Professional Advice On Photo Modeling

by David Jenyns

The head must be considered for photo modeling from two completely different aspects: 1. its general form and 2. its

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specific expression.

First, let us consider the physical form of the head in the completed picture. It is a result, not only of the actual form of the head, but its particular view from the camera.

The least movement of the head produces marked changes in its countless planes. For this reason, complete and mutual understanding must be established between director and model as to the exact position meant by the commonly used terms, full-face, profile and three-quarter head.

Full-face – means a full-faced view of the head. Other terms used are: front-view, full-face angle and full front-view.

Three-quarter head – is called a ¾ turn, ¾ view, ¾ angle, ¾ face, ¾ face position or sometimes a forty-five degree head. These terms are generally applied to all intermediate positions between full-face and profile. However, those who like to split hairs designate the positions between ¾ head and profile as ¼ profile, ½ profile, split profile and 7/8 turn. Those who make this distinction, usually call the position to the front of the ¾ head a 5/8 turn.

Profile – or full side view of the face is also called side position, side view, full profile, full turn, 90 turn, ½, view or ½ face view.

A change from one basic view to another may be accomplished by moving the camera station, but most frequently it is the model who is required to move into position. Since the terms are established in relation to the model’s movement, let us look at the movements that make these positions and subsequent views possible.

THREE BASIC HEAD MOVEMENTS
bring the head into almost any desired position. When the camera is stationary, the model can move to a slight or great degree in three directions. These movements are familiar to all of us. By establishing key terms for these movements when photo modeling, we set the stage for understanding and team work between director and model. The terms are horizontal turn, vertical lift (or drop) and diagonal tilt. These movements may be used singly or in a combination of two, and, perhaps, all three.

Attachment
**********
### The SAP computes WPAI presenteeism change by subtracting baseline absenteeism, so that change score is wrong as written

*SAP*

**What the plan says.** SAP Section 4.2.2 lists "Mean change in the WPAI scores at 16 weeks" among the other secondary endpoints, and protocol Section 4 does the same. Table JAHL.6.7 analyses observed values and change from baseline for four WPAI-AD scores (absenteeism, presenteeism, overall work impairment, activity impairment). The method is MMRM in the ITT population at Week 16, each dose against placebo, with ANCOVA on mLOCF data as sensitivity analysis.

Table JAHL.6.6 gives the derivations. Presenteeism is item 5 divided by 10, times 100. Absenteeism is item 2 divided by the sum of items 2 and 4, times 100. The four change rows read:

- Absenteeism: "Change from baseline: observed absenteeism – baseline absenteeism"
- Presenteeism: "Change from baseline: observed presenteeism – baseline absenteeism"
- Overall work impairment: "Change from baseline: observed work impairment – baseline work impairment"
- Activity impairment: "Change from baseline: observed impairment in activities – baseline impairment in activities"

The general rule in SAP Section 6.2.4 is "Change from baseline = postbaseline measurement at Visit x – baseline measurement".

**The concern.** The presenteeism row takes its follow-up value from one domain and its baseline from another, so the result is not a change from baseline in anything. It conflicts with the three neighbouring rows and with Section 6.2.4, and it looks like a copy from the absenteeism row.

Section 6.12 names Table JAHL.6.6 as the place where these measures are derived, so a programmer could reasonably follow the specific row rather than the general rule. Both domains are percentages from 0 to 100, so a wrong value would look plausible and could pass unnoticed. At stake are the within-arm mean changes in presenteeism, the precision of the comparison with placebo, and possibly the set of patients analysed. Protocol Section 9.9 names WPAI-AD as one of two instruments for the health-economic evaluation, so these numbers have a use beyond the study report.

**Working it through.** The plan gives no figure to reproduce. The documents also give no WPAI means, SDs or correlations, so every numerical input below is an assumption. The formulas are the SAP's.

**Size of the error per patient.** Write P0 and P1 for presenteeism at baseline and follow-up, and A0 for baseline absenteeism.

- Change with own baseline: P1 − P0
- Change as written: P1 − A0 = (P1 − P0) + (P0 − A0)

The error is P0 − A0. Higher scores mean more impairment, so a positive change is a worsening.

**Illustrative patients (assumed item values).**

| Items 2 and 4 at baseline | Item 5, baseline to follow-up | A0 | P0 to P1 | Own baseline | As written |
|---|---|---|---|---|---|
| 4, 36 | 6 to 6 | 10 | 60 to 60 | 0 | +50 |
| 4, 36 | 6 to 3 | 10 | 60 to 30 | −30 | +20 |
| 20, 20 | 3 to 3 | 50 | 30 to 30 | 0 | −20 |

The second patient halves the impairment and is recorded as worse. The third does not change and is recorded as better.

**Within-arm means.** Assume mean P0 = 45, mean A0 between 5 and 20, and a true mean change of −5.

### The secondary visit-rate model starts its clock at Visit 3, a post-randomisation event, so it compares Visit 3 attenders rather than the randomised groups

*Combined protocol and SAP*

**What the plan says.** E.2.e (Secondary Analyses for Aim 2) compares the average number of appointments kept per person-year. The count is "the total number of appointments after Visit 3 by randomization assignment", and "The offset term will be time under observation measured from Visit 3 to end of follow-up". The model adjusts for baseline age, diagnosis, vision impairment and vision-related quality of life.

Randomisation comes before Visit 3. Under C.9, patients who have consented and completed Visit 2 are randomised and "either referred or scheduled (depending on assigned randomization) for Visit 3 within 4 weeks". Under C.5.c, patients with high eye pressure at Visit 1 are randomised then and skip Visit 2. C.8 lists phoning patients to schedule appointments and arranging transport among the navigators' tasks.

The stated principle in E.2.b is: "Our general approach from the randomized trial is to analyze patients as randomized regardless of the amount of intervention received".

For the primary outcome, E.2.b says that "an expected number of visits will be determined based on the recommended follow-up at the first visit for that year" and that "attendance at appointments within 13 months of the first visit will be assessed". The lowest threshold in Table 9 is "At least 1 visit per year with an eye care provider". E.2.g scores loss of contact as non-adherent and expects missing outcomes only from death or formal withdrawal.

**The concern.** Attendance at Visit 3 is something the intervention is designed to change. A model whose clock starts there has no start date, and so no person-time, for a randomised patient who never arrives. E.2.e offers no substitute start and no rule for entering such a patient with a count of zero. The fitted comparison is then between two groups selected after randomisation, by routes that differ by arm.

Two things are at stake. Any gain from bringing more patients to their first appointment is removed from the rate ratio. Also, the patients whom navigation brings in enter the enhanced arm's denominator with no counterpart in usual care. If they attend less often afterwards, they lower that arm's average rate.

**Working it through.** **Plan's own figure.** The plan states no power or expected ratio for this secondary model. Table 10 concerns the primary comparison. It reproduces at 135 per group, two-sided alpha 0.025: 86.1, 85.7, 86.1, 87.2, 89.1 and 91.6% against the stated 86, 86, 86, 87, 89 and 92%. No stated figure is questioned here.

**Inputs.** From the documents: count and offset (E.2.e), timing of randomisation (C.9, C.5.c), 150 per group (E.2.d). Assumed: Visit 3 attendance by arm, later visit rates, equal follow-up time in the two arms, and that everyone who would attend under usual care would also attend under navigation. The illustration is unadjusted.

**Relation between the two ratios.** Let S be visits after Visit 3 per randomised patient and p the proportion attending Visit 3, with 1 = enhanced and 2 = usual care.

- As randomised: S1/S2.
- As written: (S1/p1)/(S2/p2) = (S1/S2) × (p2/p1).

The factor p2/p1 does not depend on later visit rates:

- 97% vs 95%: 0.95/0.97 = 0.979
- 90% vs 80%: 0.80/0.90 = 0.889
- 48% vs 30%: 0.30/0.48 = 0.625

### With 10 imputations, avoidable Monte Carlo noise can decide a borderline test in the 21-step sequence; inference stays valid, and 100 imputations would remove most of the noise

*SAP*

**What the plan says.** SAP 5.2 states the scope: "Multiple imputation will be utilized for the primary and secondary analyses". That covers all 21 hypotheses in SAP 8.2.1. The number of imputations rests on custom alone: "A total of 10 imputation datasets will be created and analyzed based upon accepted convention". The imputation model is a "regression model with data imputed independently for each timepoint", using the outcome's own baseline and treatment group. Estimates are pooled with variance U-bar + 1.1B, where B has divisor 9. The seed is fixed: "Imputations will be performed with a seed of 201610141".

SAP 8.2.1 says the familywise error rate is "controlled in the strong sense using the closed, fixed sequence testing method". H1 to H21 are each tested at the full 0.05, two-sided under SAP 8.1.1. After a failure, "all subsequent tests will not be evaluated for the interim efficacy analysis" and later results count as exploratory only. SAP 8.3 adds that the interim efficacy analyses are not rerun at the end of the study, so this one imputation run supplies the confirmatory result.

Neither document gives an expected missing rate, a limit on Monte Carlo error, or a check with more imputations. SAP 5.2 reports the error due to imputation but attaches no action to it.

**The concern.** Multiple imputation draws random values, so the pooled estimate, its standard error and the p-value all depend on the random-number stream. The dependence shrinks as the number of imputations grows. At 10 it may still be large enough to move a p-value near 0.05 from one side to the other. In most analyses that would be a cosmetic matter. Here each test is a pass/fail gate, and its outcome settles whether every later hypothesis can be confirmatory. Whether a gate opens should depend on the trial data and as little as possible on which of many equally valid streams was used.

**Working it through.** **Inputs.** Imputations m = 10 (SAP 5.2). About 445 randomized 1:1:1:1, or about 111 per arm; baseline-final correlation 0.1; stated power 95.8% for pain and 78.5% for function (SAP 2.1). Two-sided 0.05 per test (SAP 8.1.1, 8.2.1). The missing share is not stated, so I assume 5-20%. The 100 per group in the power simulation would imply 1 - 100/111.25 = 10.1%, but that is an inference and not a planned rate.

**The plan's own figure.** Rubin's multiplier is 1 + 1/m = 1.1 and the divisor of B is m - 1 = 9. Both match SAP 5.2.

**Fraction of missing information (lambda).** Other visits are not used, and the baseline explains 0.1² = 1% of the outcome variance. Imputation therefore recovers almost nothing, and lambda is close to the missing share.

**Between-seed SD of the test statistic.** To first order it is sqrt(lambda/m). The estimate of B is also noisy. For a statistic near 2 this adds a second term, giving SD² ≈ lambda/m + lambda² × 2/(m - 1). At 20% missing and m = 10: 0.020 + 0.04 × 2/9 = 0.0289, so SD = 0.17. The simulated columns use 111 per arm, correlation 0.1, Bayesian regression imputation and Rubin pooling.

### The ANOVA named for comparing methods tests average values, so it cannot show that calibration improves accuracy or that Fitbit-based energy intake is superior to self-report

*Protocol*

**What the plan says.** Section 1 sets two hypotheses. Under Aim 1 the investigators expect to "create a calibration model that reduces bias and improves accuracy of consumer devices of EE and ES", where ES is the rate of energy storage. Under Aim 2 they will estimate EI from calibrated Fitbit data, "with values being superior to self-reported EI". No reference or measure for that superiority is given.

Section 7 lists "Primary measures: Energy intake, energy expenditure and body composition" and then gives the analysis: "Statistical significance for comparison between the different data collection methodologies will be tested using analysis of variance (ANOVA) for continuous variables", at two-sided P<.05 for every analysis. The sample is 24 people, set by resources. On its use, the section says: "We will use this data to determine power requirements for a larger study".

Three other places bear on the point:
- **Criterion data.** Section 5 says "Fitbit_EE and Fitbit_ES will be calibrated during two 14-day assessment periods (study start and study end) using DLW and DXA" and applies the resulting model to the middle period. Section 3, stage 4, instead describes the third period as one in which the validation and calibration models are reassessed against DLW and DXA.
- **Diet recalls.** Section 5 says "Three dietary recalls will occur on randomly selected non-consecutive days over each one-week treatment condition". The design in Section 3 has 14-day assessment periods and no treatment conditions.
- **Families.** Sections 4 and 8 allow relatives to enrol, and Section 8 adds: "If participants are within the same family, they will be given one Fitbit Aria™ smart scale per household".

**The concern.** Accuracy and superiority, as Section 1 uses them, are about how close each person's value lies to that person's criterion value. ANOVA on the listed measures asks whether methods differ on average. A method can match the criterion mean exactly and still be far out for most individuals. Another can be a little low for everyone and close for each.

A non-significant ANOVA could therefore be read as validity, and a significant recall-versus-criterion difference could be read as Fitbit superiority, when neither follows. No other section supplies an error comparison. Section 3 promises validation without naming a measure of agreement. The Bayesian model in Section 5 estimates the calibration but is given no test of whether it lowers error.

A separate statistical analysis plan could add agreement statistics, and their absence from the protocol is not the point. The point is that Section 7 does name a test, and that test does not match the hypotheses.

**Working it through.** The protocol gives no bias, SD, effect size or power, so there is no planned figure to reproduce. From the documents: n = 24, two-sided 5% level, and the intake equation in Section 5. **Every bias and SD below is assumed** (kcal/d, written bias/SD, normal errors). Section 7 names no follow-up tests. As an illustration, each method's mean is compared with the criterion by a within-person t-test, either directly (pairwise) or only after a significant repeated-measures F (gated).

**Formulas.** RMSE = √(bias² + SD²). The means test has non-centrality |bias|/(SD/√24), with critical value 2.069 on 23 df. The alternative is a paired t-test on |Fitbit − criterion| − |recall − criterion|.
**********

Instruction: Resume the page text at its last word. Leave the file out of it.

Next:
The horizontal turn
When the body faces the camera, the head can turn from one shoulder to the other presenting many views: right profile; ¾right view, full face, ¾ left view and left profile. As one shoulder moves away from the camera, some views drop off, while others become possible – such as ¾ back and back-view. These back views are used to display hairstyles, back detail or to draw the viewer’s attention to something other than the face. A horizontal turn of the head may be asked for in two ways by the director. He may say, ‘Turn your head to the right’, or ‘I want your left profile’, both of which requests would bring the left side of the model’s face to the camera’s view.

Vertical lift or drop…
is the upward or downward movement of the tip of the nose on an imaginary line perpendicular to the shoulder track.

Diagonal tilt…
is the slant of the head that puts the chin on one side of this perpendicular line and the top of the head on the other.

The shape of the image is altered by the vertical lift, by the vertical drop and, to a lesser degree, by the horizontal turn. Also, an appearance of ease and interest is added to the face by the tilt.

Head placement can be the basis for exaggerating or normalizing head structure and facial characteristics.

A round face looks oval to the camera in a ¾ view. A long face can look round in full-face view when the chin is lifted.

An unconventional feature, such as a prominent chin or forehead can be minimized by tilting it away from the camera. A receding chin appears normal when it is extended toward the camera. The slightest movement makes a difference!

A good model understands the effect these different positions will have when she is photo modeling.

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